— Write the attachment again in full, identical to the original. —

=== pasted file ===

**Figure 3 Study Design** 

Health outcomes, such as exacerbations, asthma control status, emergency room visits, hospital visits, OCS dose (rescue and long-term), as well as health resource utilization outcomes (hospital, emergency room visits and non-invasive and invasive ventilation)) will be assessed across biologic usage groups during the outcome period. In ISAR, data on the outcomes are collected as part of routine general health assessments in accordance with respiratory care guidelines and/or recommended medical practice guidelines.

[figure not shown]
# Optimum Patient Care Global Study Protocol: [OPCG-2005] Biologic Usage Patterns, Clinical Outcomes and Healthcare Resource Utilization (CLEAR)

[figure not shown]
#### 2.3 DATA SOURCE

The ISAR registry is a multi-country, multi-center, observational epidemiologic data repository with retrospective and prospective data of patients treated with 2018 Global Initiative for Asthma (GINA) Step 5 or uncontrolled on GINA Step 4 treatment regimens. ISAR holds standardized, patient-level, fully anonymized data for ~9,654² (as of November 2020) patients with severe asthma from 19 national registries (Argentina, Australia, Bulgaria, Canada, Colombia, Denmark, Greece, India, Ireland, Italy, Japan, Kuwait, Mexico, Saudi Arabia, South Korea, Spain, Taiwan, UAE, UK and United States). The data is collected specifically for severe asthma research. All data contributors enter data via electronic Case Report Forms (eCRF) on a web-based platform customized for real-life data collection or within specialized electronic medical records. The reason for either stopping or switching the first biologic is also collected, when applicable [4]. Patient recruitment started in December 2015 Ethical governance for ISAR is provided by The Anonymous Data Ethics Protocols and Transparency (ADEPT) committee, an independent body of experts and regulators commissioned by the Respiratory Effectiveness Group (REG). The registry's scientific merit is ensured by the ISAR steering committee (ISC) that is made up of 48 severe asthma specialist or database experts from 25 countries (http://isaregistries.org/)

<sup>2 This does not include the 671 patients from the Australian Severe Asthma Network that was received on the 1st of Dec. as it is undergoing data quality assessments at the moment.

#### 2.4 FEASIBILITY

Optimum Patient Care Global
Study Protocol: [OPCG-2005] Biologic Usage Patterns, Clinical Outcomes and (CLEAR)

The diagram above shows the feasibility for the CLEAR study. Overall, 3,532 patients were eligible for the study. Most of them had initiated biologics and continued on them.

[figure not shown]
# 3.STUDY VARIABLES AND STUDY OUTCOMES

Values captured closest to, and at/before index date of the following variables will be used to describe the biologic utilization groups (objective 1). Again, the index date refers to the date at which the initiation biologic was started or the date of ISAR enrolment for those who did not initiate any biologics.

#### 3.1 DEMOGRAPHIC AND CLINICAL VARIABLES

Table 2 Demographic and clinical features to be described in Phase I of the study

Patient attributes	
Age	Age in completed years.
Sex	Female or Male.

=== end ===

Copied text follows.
**Figure 3 Study Design** 

Health outcomes, such as exacerbations, asthma control status, emergency room visits, hospital visits, OCS dose (rescue and long-term), as well as health resource utilization outcomes (hospital, emergency room visits and non-invasive and invasive ventilation)) will be assessed across biologic usage groups during the outcome period. In ISAR, data on the outcomes are collected as part of routine general health assessments in accordance with respiratory care guidelines and/or recommended medical practice guidelines.

[figure not shown]
# Optimum Patient Care Global Study Protocol: [OPCG-2005] Biologic Usage Patterns, Clinical Outcomes and Healthcare Resource Utilization (CLEAR)

[figure not shown]
#### 2.3 DATA SOURCE

The ISAR registry is a multi-country, multi-center, observational epidemiologic data repository with retrospective and prospective data of patients treated with 2018 Global Initiative for Asthma (GINA) Step 5 or uncontrolled on GINA Step 4 treatment regimens. ISAR holds standardized, patient-level, fully anonymized data for ~9,654² (as of November 2020) patients with severe asthma from 19 national registries (Argentina, Australia, Bulgaria, Canada, Colombia, Denmark, Greece, India, Ireland, Italy, Japan, Kuwait, Mexico, Saudi Arabia, South Korea, Spain, Taiwan, UAE, UK and United States). The data is collected specifically for severe asthma research. All data contributors enter data via electronic Case Report Forms (eCRF) on a web-based platform customized for real-life data collection or within specialized electronic medical records. The reason for either stopping or switching the first biologic is also collected, when applicable [4]. Patient recruitment started in December 2015 Ethical governance for ISAR is provided by The Anonymous Data Ethics Protocols and Transparency (ADEPT) committee, an independent body of experts and regulators commissioned by the Respiratory Effectiveness Group (REG). The registry's scientific merit is ensured by the ISAR steering committee (ISC) that is made up of 48 severe asthma specialist or database experts from 25 countries (http://isaregistries.org/)

<sup>2 This does not include the 671 patients from the Australian Severe Asthma Network that was received on the 1st of Dec. as it is undergoing data quality assessments at the moment.

#### 2.4 FEASIBILITY

Optimum Patient Care Global
Study Protocol: [OPCG-2005] Biologic Usage Patterns, Clinical Outcomes and (CLEAR)

The diagram above shows the feasibility for the CLEAR study. Overall, 3,532 patients were eligible for the study. Most of them had initiated biologics and continued on them.

[figure not shown]
# 3.STUDY VARIABLES AND STUDY OUTCOMES

Values captured closest to, and at/before index date of the following variables will be used to describe the biologic utilization groups (objective 1). Again, the index date refers to the date at which the initiation biologic was started or the date of ISAR enrolment for those who did not initiate any biologics.

#### 3.1 DEMOGRAPHIC AND CLINICAL VARIABLES

Table 2 Demographic and clinical features to be described in Phase I of the study

Patient attributes	
Age	Age in completed years.
Sex	Female or Male.